An Arizona family is mourning the loss of their escaped pet emu, which was killed during an attempt by Maricopa County Sheriff’s Office officers to capture and load the bird into their patrol car.
Last week, their 6-year-old emu, Richard, escaped their backyard, possibly to avoid a coyote attack, her owner, Stephanie Gibbons Moilan, explains.
Moilan was not home at the time because a microburstintense winds from rain cloudshad damaged her home’s roof. When she returned, she saw that Richard was missing. She has escaped before to avoid coyotes, and Moilan usually asks her neighbors on Nextdoor or Facebook for help locating her.
A neighbor quickly contacted her, telling her they had spotted Richard on a security camera.
I was getting my shoes on, and within five minutes I got another call from the lady whose husband witnessed it all and got those videos, letting me know that the sheriff’s had killed Richard. So, there was not enough time, I feel like, even for them to have tried to look for the owner, Moilan tells Scripps News.
In a video shared by Moilan with Scripps News, Richard is seen on the ground with a rope around her neck as the officers attempt to put her in their vehicle. The bird resisted, pushing against the door, and then collapsed. The neighbor taking the video shows a man walking towards Richard to check on her, then says, I dont think shes breathing anymore.
According to the sheriff’s office, on Sept. 28, a call was received about a loose emu in the neighborhood, then the officials attempted to seek assistance from the Department of Agriculture but were not successful.
Deputies located the emu standing in the street and took a slip lead used on dogs to lead the animal to the patrol vehicle to remove it from the area, the sheriffs office said in a statement obtained by Scripps News. Deputies tried to coax the emu into the back seat of the vehicle, but the emu would not move. While this was going on, the emu got onto its back and started kicking at the truck and the open door. While the emu was kicking, the lead got wrapped around one of its legs. Deputies released the lead to remove the lead from the emus leg and realized the emu had passed.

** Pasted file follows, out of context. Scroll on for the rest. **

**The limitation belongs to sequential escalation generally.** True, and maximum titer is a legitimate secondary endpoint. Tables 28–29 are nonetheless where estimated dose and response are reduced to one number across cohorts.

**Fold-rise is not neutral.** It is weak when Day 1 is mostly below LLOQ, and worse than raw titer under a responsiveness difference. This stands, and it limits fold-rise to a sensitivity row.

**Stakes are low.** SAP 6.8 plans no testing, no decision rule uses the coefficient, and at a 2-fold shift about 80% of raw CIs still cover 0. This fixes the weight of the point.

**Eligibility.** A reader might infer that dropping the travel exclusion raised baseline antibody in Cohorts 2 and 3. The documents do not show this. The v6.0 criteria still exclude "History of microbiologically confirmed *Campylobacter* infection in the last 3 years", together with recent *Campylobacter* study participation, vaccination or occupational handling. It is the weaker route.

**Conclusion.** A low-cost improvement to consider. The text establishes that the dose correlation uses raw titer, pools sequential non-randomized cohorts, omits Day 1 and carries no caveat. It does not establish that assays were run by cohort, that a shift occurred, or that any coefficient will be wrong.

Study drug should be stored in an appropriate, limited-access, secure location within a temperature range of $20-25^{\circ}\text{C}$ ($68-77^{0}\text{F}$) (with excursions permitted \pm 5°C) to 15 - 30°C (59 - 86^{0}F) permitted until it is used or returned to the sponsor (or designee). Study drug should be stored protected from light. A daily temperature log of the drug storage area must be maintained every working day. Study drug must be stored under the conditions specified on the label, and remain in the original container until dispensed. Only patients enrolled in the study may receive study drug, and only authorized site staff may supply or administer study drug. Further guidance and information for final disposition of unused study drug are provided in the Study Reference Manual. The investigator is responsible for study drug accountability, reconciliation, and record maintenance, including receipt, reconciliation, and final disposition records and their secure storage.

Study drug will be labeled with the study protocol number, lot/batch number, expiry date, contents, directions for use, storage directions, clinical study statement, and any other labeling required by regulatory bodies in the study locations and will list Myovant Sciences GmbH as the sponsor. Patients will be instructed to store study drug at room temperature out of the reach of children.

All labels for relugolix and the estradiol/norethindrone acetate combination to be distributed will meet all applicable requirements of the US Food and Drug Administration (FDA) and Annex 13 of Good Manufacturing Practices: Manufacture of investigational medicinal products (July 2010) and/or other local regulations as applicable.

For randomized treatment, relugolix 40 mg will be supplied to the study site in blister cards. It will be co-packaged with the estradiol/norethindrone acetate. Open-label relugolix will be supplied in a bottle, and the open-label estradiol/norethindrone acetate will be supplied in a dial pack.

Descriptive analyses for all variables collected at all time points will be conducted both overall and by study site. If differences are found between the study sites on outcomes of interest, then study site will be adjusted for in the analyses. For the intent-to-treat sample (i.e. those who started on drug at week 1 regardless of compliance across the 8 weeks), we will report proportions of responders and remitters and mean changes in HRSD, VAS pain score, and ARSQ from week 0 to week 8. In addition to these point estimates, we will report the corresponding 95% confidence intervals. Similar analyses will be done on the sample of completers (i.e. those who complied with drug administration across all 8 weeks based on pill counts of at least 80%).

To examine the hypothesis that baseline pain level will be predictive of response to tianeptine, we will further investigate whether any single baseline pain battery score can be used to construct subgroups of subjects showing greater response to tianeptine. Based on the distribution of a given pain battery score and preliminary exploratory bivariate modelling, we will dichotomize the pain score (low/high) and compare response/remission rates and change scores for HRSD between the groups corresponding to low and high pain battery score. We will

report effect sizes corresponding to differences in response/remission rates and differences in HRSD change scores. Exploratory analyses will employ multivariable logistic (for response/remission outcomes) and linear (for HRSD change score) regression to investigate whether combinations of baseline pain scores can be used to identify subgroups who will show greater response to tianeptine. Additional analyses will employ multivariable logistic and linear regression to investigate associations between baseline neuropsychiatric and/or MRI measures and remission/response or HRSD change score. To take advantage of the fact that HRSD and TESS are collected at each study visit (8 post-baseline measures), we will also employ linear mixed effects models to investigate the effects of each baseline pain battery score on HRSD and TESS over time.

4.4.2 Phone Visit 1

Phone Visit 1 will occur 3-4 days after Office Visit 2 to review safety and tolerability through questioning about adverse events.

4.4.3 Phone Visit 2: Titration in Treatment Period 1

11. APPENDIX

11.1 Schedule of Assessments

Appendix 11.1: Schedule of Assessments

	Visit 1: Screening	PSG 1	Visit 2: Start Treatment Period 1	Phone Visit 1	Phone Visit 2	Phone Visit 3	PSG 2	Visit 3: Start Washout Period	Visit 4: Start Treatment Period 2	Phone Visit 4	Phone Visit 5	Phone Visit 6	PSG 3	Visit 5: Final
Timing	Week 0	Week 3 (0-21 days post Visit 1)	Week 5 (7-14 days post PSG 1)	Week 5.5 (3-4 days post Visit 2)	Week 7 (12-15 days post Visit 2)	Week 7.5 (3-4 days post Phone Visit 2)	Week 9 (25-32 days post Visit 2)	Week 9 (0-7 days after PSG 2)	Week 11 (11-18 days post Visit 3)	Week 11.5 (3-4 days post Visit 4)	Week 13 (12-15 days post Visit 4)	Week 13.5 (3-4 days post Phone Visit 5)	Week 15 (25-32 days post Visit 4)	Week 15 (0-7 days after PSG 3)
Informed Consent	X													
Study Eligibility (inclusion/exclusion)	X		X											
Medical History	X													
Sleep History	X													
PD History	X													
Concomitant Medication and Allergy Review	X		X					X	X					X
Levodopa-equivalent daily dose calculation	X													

Deputies said they searched the area for the potential owner and asked onlookers if they knew the emu’s owner, but their efforts were in vain. However, they were aware of Richard’s prior escapes and said that she was an aggressive bird, as she had previously kicked a Deputy Service Aid in the leg.
Which Moilan claims is completely untrue.
My dad requested an incident report from Maricopa County, and they replied back with an email saying there are no incident reports for Richard the emu. Why are they lying? It’s so clear that they intervene in a situation, said Moilan. She’s super gentle and calm; she just walks; she doesn’t bother anyone. She’s super chill. They had no business intervening. If they had given me even 10 minutes, Richard would have just walked home.
Moilan says the family plans on pressing charges against the county.
“I’m most disappointed in their dishonesty and their lack of compassion,” said Moilan. “They didn’t follow any policy or procedures that they have in place to help protect animals in Arizona.”
Officials took custody of the emu’s body, without notifying Moilan, and disposed of it on state trust land.
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